• 9. print(paste0("at %",100 * i/M)) ##------------------------------------------------------------------------------ ## step 2: generate a synthetic (random) sequence of degrees rand_p = ... ### FILL AS WE DID ABOVE rand_deg = unlist(mclapply(rand_p, function(p){inverse_CDF(p)}, mc.cores = parallel::detectCores() - 1)) ## this will make it a bit faster ##------------------------------------------------------------------------------ ## step 3: find the distance between the synthetic sequence and CDF_k and store it # KS_D = ks.test(rand_deg, CDF_k) KS_D = ks.test(..., ...) ### FILL AS WE DID ABOVE ks.test(first are synthetic degrees, second are real degrees) D_gof_df[i,'D_synthetic'] = as.numeric(KS_D\$statistic) } ##------------------------------------------------------------------------------ ## Let's plot the results ### let's take a look at the D_df we have formed ggplot(D_gof_df, aes(x = D_synthetic)) + geom_histogram(bins = 20, color = "white", fill = "green", alpha = 0.9) + geom_vline(xintercept = D_real, size = 1, color = "brown") + my_theme + labs(x = "Distance", y = "Frequency", title = "Synthetic and Real Distances") # IDS 564 - Spring 2023 # Lab 4 R Code - Estimating the Degree Exponent of a Scale-free Network #========================================================================= ===================== # 0. INITIATION ========================================================================== = #========================================================================= ===================== ## You'll need VGAM for the zeta function # install.packages("VGAM") ## When prompted to install from binary version, select no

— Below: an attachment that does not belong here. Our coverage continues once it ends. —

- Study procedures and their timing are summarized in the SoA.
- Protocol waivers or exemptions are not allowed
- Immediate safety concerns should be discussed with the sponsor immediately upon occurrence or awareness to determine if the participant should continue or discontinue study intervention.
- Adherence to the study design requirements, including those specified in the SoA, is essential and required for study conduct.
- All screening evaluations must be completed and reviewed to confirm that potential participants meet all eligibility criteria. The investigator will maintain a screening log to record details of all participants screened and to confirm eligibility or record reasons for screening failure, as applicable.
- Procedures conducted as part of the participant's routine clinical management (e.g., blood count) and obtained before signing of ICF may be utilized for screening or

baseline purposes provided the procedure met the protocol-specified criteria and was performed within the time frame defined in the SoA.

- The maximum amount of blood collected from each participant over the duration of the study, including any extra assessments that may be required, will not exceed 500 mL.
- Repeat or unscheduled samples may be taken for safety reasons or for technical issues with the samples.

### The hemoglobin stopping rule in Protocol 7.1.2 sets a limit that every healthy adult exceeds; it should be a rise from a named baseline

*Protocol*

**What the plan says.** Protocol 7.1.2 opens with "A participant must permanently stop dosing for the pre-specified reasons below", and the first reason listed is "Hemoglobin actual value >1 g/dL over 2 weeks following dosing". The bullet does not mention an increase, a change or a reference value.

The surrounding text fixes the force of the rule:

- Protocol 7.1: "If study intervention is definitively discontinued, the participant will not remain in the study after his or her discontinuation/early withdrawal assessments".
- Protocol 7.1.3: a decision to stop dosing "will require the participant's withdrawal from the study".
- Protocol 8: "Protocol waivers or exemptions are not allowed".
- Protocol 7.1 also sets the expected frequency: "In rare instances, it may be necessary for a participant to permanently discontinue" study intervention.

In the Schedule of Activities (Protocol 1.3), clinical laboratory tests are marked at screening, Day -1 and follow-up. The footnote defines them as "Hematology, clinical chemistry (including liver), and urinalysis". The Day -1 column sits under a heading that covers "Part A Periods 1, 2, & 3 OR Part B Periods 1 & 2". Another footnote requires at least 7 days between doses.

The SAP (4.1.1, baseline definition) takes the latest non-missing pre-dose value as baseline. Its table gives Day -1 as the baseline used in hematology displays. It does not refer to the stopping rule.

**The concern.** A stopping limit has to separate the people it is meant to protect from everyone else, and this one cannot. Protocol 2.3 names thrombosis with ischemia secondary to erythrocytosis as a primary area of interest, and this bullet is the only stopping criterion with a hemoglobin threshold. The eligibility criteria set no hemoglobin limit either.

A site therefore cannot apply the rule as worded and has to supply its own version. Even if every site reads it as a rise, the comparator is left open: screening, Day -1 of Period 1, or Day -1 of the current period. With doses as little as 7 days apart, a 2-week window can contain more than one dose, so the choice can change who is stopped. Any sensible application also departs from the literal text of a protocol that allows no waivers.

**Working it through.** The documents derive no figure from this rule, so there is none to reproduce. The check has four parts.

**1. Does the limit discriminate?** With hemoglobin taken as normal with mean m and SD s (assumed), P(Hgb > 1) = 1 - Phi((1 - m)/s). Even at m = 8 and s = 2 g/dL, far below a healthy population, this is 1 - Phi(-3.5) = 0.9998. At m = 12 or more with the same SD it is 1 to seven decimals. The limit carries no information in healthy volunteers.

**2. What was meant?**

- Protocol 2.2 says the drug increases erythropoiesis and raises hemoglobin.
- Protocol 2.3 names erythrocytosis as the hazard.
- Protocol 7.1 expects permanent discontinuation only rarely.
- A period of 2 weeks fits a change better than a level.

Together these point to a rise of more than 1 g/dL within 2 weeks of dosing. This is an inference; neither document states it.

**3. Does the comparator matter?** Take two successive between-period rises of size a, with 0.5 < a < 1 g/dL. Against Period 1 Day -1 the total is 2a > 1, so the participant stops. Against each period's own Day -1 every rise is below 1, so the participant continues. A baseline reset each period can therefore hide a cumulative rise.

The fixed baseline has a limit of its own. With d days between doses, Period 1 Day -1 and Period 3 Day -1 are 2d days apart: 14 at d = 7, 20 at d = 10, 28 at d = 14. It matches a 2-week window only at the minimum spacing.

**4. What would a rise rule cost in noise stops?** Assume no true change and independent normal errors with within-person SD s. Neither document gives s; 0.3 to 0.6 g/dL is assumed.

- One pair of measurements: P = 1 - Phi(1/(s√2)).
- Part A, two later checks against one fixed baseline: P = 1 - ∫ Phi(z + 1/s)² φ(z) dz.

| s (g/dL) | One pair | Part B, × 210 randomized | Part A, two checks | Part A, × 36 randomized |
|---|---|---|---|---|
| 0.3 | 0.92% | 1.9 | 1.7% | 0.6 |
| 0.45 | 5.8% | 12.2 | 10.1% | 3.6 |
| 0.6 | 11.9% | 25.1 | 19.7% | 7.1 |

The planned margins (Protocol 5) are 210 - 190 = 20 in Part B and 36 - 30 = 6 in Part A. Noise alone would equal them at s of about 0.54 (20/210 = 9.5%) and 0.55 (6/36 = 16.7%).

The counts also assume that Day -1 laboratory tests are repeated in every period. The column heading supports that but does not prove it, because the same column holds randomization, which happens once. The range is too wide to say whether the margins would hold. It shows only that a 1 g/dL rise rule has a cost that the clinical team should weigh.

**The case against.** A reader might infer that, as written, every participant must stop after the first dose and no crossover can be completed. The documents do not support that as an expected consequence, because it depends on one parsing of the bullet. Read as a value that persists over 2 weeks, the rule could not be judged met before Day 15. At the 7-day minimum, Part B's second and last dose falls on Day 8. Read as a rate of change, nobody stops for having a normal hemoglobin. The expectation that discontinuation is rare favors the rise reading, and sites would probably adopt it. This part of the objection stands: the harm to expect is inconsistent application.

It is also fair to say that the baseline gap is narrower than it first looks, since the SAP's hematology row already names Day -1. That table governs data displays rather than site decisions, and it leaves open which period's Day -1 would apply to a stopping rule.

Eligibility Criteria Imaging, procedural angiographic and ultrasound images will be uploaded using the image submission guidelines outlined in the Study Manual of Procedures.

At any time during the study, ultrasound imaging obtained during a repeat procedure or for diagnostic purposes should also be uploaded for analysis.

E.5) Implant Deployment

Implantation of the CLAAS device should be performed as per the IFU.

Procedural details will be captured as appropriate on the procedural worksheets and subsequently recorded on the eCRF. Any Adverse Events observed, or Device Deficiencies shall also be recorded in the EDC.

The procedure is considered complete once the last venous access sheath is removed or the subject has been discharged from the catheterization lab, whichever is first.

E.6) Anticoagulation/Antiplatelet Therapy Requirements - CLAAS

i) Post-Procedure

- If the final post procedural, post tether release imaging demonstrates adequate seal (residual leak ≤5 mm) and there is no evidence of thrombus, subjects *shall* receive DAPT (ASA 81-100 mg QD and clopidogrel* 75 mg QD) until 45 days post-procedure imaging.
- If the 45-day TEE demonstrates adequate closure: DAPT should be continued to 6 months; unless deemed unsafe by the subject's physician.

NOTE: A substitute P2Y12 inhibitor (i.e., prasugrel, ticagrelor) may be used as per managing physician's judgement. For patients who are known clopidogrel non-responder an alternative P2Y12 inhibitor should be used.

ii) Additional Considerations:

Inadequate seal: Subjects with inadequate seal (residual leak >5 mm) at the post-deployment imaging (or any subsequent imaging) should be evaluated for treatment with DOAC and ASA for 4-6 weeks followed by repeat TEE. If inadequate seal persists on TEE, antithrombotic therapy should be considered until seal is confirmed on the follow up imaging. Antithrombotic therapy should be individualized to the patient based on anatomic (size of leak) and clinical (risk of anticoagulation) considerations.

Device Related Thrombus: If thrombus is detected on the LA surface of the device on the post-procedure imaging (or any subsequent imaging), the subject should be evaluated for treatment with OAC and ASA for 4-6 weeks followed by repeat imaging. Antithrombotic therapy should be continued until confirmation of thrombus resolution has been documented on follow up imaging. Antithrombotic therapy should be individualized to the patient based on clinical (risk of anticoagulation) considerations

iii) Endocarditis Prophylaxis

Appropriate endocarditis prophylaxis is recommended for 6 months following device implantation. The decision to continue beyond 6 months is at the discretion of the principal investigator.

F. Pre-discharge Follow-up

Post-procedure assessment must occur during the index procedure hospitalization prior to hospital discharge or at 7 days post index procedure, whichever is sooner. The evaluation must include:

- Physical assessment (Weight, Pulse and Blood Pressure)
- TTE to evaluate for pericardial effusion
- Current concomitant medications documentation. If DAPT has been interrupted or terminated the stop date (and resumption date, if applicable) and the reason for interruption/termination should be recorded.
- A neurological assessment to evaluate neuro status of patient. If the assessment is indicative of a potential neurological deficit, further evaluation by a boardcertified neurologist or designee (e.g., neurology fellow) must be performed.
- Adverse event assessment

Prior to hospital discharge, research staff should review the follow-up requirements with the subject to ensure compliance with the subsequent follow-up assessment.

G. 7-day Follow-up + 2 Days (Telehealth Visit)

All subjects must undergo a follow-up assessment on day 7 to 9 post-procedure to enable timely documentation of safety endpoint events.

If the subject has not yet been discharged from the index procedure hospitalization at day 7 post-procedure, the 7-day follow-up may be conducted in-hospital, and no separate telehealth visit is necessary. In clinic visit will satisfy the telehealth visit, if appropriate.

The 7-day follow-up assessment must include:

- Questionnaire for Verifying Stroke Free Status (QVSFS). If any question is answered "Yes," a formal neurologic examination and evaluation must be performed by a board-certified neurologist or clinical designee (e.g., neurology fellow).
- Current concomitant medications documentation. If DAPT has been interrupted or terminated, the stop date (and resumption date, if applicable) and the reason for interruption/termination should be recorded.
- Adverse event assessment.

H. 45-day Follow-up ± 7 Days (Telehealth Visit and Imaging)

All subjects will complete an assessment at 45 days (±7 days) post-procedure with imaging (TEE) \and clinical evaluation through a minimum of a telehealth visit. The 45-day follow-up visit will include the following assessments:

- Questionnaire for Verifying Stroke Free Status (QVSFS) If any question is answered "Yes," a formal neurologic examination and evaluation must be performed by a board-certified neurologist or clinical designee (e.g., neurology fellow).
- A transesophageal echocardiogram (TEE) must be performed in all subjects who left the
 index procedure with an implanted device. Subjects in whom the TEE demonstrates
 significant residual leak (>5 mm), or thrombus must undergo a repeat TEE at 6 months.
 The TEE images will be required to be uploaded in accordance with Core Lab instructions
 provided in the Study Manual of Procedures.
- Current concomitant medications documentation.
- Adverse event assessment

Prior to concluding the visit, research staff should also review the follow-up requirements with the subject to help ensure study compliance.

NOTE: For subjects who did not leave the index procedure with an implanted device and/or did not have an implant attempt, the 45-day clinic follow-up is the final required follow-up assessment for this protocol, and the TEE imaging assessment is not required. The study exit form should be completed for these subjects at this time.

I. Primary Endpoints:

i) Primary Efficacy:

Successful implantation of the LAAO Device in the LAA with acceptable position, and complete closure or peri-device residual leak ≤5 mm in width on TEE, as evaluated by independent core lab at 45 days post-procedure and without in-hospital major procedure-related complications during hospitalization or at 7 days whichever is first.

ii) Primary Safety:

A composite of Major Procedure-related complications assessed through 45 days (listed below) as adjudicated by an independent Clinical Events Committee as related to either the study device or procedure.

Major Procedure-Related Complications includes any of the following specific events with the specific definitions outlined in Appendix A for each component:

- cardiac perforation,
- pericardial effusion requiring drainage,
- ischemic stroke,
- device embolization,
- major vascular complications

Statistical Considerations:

• 10. library(VGAM) ## You'll need this when calculating goodness of fit # install.packages("parallel") library(parallel) library(ggplot2) library(ggthemes) library(dplyr) library(tidyr) ##------------------------------------------------------------------------------ ## This function will calculate the zeta function for you. You don't need to worry about it! Run it and continue. ## gen_zeta(gamma , shift) will give you a number gen_zeta <- function (gamma, shift = 1, deriv = 0) { deriv.arg <- deriv rm(deriv) if (!is.Numeric(deriv.arg, length.arg = 1, integer.valued = TRUE)) stop("'deriv' must be a single non-negative integer") if (deriv.arg < 0 || deriv.arg > 2) stop("'deriv' must be 0, 1, or 2") if (deriv.arg > 0) return(zeta.specials(Zeta.derivative(gamma, deriv.arg = deriv.arg,